I feel as though I’ve been through an emotional ringer the past two weeks, and I know I’m not alone. I, and others like me, have been assaulted with headlines, videos and links to bleeding, dying black bodies. I have watched young men and women, bold enough to cry out in front of cameras, critics and cops, suddenly silenced. I have watched murderers walk away from dead black men and women with little consequence and proactive protection. I am tired.
I have taken efforts to avoid harmful conversations that leave me dejected and disappointed in friends and acquaintances. The force that impulses the world to justify and excuse the abuse of dark bodies feels like a toxic gas only the most affected can (sometimes) see. I find myself making strenuous effort to remind myself that we are not powerless. I know that powerlessness may be the most dangerous emotion of all
We cannot ignore the psychological damage in witnessing violence against people who look like us, solely because they look like us, over and over and over again. We are strong, but as Jesse Williams told us, “just because we’re magic, doesn’t mean we’re not human.” We need therapy, we need safe spaces, and we need protection, even if that means we must provide it ourselves.
In a new act of self-preservation, I have decided I will no longer explain why our black lives matter. I understand that white supremacy has brainwashed all of us, and those blind to its effects are not always hateful people. I know that racists are not the villains we see in The Help and Quentin Tarantino movies; they are regular people; teachers, nurses, police officers- with families. I have watched non-POC attitudes towards race and race issues evolve, and have seen their eyes open to experiences outside of their own. I know that change is possible, and I believe I’ve had a hand in this type of change before.
I can no longer make myself personally responsible for this change in people I share spaces with. I cannot put myself through the trauma of arguing my humanity with well-intentioned white-people, struggling to remain calm while face-to-face with the very cause of my oppression. I will not discuss our righteous anger with those who are willing to tell me, in all their unfelt authority, that my experience as a black woman in this country is an illusion because it is foreign to them. I no longer have room for the burden of others’ ignorance. At a very minimum, I can ensure those in my closest circles understand that my life, safety, and mental health matter, and that there is need to emphasize this in a world where it seems I matter less than everyone else.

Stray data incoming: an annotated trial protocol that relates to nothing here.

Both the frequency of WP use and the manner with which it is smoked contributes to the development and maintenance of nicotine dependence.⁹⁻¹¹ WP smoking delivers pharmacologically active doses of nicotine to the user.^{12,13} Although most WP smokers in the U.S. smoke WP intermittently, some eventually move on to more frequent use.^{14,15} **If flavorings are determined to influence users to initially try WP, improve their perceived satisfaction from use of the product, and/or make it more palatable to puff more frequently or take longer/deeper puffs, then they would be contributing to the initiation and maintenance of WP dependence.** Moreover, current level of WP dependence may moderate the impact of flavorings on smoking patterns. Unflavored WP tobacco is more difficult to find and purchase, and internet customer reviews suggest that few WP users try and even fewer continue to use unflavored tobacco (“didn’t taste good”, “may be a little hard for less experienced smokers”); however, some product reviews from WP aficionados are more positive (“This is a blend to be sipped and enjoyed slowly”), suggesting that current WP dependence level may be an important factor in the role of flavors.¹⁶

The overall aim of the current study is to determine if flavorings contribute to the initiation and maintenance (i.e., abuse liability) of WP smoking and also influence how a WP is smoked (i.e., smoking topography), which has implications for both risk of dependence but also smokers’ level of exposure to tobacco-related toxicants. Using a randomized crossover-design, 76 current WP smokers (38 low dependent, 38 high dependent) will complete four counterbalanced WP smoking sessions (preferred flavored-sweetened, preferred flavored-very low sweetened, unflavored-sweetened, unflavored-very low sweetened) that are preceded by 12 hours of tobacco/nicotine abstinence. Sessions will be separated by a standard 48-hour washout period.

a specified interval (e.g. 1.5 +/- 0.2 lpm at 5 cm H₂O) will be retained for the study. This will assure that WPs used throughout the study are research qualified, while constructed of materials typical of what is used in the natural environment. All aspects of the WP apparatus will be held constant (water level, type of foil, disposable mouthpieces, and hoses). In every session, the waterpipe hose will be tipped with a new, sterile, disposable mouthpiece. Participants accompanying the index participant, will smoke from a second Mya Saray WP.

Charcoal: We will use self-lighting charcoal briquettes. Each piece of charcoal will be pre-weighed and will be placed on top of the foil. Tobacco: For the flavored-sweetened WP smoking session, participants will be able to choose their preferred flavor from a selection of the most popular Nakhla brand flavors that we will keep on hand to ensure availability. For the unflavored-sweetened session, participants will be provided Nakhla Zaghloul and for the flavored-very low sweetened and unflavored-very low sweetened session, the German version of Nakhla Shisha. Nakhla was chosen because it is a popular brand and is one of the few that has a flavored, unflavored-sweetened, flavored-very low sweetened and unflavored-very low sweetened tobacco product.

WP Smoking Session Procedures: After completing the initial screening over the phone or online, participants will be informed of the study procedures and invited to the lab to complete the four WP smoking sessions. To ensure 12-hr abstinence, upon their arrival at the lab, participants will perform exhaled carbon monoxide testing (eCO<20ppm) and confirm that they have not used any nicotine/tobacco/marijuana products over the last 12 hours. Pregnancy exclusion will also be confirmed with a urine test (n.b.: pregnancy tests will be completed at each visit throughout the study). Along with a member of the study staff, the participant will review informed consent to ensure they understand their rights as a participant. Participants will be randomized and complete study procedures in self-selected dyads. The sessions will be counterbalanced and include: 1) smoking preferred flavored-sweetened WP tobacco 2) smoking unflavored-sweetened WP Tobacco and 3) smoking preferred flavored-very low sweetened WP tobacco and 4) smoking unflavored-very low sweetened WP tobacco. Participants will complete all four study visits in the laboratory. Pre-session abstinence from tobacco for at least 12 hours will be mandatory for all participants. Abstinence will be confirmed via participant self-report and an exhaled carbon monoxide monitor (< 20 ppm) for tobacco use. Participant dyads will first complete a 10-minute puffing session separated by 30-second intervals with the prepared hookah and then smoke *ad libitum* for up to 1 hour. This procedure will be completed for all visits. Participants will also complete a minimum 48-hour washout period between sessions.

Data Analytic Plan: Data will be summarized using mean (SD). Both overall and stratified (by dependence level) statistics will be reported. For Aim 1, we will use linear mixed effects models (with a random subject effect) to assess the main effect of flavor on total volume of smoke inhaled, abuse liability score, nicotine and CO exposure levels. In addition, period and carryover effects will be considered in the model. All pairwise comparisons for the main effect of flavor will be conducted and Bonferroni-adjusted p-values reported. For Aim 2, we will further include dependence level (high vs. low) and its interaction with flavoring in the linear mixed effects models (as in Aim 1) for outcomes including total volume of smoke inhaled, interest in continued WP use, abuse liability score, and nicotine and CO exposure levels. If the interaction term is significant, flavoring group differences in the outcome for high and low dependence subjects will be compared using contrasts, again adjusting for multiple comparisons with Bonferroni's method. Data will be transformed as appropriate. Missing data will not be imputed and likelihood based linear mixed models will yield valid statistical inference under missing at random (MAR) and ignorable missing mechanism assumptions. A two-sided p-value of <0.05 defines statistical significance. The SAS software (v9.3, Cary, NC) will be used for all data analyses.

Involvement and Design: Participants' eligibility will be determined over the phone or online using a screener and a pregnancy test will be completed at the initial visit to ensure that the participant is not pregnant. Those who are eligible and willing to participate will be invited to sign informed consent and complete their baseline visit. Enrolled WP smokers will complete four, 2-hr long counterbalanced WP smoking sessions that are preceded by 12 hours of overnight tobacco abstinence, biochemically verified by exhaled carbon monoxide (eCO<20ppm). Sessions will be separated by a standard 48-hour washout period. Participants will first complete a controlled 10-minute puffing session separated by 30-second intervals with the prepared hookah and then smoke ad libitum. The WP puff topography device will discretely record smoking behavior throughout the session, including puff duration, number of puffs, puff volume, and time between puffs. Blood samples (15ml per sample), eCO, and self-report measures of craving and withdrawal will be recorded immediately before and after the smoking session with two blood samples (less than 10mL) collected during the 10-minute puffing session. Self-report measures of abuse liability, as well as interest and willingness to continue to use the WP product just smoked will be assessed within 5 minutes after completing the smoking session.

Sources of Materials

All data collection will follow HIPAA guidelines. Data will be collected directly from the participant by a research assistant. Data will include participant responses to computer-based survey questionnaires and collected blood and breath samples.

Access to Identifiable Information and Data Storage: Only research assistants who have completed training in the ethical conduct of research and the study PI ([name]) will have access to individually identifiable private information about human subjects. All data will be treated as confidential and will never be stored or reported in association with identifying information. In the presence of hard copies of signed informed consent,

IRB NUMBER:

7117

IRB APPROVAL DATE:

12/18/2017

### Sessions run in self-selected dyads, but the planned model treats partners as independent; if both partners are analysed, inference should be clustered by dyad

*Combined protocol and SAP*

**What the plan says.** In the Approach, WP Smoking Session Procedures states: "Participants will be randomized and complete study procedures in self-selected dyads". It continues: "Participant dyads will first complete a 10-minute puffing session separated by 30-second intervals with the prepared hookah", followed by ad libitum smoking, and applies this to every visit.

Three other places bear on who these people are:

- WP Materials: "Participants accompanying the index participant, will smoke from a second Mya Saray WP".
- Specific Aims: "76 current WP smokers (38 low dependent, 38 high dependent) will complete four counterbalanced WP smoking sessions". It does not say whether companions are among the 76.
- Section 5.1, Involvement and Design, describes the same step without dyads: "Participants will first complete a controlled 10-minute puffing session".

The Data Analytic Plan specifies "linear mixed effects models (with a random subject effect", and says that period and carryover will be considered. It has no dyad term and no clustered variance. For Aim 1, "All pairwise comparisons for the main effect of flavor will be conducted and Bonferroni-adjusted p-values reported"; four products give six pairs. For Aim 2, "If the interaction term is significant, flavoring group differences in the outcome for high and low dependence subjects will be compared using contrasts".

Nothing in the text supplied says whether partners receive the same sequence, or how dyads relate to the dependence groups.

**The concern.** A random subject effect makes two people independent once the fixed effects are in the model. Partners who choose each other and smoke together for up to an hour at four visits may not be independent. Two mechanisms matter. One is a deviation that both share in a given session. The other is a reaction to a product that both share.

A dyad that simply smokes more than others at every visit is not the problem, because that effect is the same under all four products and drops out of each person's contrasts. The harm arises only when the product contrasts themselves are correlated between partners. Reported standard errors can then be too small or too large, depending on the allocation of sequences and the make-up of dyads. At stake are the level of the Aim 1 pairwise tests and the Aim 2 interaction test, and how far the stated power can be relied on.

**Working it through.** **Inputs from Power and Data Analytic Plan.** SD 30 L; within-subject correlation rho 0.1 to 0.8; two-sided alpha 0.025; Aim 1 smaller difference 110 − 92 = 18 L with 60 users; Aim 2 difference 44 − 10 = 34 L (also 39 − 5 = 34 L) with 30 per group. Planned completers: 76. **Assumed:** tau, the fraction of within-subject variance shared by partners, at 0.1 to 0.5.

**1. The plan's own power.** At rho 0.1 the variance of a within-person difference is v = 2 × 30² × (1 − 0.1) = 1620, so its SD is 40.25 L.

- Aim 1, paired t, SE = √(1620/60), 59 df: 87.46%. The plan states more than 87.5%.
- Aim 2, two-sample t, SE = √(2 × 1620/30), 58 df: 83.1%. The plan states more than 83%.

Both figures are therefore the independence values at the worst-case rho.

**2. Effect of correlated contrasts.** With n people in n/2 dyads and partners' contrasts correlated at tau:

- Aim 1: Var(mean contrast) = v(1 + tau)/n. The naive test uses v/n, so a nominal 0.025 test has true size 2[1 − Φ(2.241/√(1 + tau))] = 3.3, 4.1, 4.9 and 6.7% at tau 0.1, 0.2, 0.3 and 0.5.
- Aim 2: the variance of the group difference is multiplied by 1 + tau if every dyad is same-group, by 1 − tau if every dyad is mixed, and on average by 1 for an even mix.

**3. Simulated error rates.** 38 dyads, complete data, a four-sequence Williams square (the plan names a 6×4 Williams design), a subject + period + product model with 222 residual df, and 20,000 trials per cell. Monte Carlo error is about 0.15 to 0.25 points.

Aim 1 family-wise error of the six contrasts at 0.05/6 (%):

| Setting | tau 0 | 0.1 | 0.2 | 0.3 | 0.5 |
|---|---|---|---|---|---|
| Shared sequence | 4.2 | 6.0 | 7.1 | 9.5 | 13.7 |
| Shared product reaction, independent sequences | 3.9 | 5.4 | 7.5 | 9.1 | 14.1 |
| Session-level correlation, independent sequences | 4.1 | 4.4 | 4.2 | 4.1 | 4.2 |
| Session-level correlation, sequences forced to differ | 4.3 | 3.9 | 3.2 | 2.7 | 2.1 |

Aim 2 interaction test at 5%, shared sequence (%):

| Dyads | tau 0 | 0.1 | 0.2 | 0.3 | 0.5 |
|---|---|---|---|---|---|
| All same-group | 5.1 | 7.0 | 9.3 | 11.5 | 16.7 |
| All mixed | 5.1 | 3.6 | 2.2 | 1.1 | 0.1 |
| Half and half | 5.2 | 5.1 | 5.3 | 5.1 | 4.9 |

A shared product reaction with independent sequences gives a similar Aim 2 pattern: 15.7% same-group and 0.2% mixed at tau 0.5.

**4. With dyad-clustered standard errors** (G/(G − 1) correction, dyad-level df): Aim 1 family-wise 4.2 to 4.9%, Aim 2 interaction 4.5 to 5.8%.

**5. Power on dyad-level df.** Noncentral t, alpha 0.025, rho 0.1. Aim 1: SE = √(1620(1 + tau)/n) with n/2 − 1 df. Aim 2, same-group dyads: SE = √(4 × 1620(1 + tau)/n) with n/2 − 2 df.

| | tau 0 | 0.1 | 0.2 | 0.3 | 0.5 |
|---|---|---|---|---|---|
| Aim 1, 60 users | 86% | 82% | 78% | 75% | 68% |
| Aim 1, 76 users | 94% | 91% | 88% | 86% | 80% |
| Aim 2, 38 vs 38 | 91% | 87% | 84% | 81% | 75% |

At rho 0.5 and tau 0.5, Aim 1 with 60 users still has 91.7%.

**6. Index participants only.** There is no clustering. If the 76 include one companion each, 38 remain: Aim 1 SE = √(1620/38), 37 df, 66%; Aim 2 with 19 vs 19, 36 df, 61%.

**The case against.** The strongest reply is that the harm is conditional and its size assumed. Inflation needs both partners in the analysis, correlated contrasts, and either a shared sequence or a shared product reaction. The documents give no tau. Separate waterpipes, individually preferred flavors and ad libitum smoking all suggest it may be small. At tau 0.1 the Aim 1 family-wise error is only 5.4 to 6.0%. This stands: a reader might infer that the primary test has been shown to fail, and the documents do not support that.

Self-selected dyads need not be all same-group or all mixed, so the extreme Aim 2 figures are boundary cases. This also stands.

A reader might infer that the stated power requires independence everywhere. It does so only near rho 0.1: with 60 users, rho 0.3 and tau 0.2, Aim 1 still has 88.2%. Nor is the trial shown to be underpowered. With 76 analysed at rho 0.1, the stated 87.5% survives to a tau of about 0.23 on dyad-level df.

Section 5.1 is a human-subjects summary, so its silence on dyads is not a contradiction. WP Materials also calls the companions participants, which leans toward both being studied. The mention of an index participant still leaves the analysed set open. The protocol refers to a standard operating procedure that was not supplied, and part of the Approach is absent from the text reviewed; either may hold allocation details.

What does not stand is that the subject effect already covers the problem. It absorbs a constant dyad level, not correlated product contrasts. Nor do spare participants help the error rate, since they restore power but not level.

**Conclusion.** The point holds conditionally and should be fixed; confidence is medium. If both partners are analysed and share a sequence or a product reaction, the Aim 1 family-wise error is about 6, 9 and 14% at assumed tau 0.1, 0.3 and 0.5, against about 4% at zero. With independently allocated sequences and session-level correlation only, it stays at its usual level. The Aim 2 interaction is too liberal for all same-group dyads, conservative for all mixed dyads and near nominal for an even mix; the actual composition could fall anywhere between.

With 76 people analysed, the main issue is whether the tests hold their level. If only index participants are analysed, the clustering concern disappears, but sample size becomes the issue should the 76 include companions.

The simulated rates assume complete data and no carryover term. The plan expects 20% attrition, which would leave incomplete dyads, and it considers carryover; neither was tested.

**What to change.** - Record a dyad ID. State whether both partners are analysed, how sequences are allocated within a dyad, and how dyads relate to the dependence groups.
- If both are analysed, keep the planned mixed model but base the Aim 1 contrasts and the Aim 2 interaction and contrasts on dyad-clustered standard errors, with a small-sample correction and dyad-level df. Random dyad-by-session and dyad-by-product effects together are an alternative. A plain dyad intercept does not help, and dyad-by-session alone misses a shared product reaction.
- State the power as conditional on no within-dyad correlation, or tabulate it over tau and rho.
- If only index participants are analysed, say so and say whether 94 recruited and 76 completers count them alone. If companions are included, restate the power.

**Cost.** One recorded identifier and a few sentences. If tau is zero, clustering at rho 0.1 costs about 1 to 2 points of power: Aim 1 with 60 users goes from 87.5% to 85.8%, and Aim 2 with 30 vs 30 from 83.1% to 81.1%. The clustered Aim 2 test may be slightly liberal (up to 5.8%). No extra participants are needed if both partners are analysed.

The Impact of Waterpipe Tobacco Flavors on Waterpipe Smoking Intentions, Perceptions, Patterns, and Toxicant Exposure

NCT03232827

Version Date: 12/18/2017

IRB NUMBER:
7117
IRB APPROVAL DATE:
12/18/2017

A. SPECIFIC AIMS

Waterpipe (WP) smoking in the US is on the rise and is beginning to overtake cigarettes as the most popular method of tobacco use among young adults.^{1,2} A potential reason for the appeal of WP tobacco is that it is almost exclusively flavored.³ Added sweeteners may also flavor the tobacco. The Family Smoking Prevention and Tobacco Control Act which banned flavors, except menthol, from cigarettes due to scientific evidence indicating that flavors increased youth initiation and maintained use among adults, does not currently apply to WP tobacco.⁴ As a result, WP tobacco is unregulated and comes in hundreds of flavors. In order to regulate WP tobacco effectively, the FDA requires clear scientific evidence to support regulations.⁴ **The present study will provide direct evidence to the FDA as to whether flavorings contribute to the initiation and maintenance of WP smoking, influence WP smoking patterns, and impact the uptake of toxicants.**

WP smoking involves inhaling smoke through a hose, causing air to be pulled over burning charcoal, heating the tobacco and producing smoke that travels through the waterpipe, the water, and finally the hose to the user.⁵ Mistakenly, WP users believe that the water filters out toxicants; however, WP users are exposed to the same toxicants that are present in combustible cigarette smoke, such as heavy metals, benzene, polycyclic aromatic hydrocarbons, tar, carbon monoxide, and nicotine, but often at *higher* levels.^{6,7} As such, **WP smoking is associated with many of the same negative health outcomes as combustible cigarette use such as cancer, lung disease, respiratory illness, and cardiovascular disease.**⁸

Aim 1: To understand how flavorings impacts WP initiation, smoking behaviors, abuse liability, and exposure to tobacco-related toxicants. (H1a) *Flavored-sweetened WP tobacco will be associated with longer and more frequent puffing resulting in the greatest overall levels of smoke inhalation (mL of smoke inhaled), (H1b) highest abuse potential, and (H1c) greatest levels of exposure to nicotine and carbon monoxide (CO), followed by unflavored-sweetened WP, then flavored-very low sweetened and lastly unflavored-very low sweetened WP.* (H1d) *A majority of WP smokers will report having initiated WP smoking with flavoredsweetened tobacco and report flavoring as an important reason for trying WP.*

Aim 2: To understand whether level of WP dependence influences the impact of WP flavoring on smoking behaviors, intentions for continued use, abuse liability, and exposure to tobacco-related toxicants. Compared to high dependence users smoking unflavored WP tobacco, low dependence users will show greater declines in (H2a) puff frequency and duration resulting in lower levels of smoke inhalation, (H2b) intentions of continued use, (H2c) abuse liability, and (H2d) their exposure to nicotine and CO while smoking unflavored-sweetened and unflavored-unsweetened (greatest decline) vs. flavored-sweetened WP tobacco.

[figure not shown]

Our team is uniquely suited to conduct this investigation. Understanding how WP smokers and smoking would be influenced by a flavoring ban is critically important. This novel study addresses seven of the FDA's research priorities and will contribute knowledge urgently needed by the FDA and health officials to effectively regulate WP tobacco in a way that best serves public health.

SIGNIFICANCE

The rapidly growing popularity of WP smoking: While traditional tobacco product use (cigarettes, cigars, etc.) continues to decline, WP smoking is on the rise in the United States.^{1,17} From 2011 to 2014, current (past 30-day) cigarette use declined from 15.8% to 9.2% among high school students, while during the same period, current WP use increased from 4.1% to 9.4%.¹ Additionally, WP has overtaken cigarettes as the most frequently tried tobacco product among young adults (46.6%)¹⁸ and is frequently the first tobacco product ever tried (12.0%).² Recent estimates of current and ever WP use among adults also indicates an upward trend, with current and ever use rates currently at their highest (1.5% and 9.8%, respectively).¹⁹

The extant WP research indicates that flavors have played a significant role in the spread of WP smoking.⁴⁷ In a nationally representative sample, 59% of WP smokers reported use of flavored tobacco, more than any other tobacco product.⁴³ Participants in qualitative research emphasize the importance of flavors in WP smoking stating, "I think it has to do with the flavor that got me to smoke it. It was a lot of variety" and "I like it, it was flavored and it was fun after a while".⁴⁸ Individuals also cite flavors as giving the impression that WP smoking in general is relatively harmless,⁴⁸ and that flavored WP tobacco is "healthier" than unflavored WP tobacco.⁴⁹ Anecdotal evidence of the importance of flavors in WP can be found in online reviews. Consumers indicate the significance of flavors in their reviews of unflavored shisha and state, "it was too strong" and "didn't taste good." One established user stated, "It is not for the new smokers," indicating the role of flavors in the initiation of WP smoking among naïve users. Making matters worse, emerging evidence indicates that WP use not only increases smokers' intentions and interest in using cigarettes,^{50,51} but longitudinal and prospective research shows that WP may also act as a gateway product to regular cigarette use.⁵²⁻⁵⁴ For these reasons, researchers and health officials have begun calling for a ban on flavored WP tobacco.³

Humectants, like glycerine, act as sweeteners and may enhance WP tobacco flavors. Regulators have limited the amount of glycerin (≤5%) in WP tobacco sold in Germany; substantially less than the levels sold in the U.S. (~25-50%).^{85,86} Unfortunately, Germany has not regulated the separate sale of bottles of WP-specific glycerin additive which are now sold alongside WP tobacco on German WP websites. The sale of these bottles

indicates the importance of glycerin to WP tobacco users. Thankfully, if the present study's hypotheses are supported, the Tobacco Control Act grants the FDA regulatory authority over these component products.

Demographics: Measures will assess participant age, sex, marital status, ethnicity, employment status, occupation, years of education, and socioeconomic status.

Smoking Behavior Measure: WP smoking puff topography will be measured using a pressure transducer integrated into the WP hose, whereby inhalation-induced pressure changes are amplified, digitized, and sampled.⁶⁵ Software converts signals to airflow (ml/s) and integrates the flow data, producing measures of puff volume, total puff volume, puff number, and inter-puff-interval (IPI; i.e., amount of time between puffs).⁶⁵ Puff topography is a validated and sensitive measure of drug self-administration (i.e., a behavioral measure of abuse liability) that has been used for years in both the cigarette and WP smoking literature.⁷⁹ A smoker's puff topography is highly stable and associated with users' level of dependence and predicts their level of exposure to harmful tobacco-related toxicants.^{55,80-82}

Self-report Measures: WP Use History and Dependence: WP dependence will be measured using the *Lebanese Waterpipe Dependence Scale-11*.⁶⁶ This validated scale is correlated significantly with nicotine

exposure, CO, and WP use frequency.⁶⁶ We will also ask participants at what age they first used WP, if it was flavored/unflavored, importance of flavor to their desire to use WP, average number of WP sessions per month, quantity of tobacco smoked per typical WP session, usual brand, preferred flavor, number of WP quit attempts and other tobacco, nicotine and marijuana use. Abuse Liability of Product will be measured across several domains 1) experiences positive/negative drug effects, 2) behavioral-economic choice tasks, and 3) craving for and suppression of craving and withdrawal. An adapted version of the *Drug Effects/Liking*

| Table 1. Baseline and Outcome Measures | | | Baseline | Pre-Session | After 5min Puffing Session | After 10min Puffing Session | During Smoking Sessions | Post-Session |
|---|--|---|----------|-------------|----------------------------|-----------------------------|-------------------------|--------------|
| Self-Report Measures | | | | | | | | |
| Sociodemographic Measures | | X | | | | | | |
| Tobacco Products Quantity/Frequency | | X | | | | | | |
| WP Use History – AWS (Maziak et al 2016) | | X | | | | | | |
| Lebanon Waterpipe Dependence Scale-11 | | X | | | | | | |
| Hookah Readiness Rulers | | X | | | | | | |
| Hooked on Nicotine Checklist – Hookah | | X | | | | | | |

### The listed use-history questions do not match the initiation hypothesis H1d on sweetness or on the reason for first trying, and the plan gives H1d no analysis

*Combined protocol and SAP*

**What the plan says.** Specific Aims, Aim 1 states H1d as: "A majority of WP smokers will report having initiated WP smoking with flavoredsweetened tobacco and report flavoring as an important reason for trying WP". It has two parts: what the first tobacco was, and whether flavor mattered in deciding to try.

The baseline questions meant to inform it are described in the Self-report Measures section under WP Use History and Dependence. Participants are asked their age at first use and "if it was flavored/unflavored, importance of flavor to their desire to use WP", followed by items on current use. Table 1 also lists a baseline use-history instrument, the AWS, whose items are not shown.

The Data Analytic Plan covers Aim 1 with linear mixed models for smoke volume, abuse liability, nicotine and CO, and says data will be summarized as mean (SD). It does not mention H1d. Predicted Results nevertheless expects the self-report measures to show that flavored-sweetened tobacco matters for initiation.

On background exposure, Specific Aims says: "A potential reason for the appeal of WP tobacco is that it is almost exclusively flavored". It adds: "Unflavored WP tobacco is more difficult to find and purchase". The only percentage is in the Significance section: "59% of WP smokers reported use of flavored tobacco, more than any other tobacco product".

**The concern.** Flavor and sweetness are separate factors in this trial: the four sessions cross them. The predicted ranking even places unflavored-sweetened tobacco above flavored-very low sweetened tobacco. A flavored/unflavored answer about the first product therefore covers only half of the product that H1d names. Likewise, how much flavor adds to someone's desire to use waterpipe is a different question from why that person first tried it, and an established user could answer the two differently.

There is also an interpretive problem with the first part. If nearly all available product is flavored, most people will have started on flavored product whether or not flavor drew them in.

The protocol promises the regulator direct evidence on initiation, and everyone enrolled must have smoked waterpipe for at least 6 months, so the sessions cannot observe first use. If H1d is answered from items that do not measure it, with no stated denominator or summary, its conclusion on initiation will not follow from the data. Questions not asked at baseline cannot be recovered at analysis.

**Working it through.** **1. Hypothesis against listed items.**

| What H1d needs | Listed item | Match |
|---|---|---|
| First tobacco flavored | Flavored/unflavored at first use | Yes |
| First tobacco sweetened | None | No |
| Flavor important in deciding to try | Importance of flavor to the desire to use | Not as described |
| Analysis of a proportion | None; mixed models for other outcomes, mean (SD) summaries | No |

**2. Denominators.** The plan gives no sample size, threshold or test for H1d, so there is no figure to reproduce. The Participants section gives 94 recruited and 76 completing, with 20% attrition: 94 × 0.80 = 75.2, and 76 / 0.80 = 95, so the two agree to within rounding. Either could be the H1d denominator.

I don’t have space and time to pause my work and explain its necessity. There are too many little black girls and boys with uncertain esteem and uncertain futures. I will not go backwards and engage in dialogue to change the hearts and minds of sometimes kind, racist white people. That is not my calling. If you’re looking for that, MTV Decoded is a great option. Francescha Ramsey does a great job kindly breaking down the ABCs of America’s romance with slavery, racism and genocide, and the effect that has on our thoughts and actions today. An older blog, My Black Friend Says, is another great source that focuses on breaking down racism (and race-ishm) for those who don’t have a black experience.
My focus is elsewhere. I have empathy and respect for those in my life that I know will never understand our plight, and my patience to explain what I face to them is probably much more than that I would have for a stranger. Still, I can only explain so much. I have to save my explanations for little black boys and girls who live in a world that conditions them blind to their own humanity. I have to work on us and telling our stories. I have to work on me and my story. To do this well, I must operate in a space made safe for (and by) me.